A fall in value, without any loss of liquidity, would have some implications. These assets are generally carried at market value, so a loss in value translates into a loss in capital. This can impact on the capacity to advance new loans. But in the absence of the liquidity implications, this effect would be small.

      The relationship between the value of these assets and their liquidity depends to some extent on holdings by parties with two key features. First, they rely heavily on secured funding, especially repo, to finance their asset holdings. Secondly, they account for a significant part of the regular trading in those assets.

      If the asset prices fall, this may reduce the funding capacity of these parties, forcing them to reduce their holdings. This fire sale puts further downwards pressure on the price. However, because these parties also account for much of the trading, it also reduces the daily turnover which reduces the liquidity. If this reaches the stage where there is no longer a reliable market price for the assets, they cease to be useable as collateral.

      Not only does the declining liquidity exacerbate the fall in value but the combination of the two creates a triple whammy for the banks. They have loss of capital; they have higher capital requirements (because of having to pull assets out of low capital structures) and their funding has become more difficult because they can't access the secured market.

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    4. "Falling value implies falling liquidity."

      I don't get this part. I'm looking at this from a stock trader's point of view For example, look at IBM today in the USA.

      It was down by $13 to $14 most of the day. Here is a quote I saw.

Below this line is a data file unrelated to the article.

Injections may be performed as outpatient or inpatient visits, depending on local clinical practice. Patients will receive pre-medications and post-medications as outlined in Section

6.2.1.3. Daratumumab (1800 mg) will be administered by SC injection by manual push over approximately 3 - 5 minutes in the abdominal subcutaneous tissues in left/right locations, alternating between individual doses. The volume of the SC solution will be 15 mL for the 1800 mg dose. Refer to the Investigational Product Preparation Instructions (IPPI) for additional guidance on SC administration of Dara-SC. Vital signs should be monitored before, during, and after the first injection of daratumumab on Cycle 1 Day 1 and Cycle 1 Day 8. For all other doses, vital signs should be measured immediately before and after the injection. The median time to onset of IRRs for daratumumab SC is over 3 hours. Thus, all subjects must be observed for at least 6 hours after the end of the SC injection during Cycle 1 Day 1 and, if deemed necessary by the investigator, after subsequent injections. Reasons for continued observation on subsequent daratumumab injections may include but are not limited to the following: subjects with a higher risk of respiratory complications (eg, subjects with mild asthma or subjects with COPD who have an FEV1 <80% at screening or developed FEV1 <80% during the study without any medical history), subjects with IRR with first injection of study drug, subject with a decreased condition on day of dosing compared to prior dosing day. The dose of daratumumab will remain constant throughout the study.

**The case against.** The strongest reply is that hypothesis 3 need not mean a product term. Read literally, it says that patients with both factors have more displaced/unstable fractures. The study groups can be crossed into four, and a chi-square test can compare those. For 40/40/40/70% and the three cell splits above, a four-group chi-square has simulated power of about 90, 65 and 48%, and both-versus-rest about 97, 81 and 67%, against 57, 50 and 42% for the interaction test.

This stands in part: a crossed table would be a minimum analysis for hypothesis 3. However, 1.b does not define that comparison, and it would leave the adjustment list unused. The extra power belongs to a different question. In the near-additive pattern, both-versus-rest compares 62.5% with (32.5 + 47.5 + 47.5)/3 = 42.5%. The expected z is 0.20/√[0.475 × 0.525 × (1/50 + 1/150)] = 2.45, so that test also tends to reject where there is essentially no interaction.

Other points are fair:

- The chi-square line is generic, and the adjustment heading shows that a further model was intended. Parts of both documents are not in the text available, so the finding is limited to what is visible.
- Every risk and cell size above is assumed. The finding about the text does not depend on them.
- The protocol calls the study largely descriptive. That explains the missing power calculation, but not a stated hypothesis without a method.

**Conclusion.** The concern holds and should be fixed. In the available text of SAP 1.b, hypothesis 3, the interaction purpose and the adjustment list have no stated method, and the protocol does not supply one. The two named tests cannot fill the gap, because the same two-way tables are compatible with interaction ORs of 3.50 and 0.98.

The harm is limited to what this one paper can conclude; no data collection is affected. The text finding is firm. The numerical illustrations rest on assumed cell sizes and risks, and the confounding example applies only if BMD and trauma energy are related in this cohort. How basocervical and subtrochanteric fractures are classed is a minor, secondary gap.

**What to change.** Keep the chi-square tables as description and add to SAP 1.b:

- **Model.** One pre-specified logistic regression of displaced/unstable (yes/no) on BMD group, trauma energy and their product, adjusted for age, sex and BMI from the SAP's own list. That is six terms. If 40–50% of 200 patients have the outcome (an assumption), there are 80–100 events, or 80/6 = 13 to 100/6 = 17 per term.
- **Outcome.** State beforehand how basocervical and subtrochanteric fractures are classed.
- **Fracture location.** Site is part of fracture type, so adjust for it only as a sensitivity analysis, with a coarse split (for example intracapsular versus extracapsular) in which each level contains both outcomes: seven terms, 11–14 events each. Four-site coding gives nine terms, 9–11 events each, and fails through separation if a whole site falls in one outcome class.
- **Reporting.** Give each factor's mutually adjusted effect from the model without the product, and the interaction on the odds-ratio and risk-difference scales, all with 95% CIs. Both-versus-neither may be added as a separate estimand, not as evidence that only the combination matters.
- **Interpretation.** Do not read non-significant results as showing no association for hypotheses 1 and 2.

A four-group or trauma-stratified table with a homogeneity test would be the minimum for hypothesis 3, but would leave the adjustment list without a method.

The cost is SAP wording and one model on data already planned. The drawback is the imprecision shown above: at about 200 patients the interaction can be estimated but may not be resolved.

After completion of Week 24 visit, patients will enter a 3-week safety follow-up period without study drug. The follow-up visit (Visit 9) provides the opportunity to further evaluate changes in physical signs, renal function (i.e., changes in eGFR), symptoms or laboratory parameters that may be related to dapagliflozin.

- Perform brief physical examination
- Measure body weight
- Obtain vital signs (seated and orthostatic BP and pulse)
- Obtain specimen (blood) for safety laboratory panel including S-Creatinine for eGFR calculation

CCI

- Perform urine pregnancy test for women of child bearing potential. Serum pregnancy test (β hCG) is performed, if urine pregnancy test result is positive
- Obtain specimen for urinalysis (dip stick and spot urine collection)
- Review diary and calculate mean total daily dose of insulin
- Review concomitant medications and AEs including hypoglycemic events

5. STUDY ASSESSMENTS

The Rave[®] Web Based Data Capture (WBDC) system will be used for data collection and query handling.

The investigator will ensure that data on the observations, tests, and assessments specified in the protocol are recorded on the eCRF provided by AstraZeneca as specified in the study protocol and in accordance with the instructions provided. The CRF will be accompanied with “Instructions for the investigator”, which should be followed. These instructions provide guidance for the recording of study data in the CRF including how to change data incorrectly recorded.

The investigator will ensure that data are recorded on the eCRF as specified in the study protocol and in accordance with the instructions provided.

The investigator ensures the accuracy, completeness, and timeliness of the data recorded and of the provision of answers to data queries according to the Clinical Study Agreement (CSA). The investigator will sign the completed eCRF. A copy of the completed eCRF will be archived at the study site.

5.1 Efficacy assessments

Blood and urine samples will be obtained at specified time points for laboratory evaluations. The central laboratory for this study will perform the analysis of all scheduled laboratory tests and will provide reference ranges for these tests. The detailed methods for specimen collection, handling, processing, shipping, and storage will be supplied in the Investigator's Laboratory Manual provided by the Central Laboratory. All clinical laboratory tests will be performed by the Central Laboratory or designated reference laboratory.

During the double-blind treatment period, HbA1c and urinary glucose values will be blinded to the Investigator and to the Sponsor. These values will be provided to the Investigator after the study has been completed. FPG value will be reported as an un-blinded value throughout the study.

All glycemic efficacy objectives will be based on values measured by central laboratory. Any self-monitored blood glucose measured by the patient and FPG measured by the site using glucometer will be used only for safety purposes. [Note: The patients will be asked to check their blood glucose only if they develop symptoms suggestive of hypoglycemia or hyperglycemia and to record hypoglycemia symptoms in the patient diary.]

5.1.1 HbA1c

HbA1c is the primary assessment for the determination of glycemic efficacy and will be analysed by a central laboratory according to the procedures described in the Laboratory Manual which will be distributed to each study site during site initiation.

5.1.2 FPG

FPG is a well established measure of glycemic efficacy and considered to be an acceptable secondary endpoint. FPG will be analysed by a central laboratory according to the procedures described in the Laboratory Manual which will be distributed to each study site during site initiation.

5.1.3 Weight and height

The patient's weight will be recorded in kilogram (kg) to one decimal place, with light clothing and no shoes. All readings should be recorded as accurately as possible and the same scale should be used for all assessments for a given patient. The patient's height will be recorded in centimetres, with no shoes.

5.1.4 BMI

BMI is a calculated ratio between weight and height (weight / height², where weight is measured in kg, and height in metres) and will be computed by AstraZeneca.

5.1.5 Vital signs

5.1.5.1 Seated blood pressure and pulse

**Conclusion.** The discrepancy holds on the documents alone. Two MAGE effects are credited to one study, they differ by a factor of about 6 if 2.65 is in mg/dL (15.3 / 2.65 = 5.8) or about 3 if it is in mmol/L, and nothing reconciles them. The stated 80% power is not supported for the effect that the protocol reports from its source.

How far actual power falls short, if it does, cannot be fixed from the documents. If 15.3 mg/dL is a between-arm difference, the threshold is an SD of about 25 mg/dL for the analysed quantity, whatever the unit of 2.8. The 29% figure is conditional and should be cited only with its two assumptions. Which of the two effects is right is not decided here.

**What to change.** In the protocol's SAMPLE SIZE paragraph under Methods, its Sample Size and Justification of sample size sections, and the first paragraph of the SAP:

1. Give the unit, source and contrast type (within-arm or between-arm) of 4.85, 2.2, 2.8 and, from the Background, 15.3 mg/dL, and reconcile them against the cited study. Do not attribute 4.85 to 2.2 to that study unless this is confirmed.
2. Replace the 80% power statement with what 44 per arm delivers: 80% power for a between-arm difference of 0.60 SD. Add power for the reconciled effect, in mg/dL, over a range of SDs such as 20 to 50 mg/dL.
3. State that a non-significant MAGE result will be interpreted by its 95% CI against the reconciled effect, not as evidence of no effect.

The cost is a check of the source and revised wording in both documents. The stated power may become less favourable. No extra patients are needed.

IBM bid: $168.38

      IBM ask: $168.41

      From that bid-ask spread, I would say IBM is still liquid.

      "If the asset prices fall, this may reduce the funding capacity of these parties, forcing them to reduce their holdings."

      If I buy a security from "money" I have saved and don't use "leverage", how can I be forced into selling?

      "A fall in value, without any loss of liquidity, would have some implications. These assets are generally carried at market value, so a loss in value translates into a loss in capital. This can impact on the capacity to advance new loans. But in the absence of the liquidity implications, this effect would be small."

      I thought Lehman was levered 33 to 1. That means a 5% fall in the asset values makes it insolvent. What if the capacity to make new loans is affected and the asset values are dependent on new loans? I'm thinking housing market here.

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    5. Some parties are leveraged; some are not. This effect depends, amongst other things, on how the market is made up between the different types.

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  5. As an ex-banker Frances can't quite bring herself to say it but I will. In a nutshell "regulatory capture" allowed the creation of toxic securities and "regulatory differentiation" allowed the widespread dispersal of those securities.

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    Replies
    1. "As an ex-banker Frances can't quite being herself to say it"......

      What an ill-informed and fatuous remark. I have said exactly that many times previously. And I am an ex-plumber, not an ex-banker. I've never in my life made a loan or bought a security on behalf of a bank.

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  6. I agree with you that the relationship between the value of these assets and their liquidity depends to some extent on holdings by parties with two key features.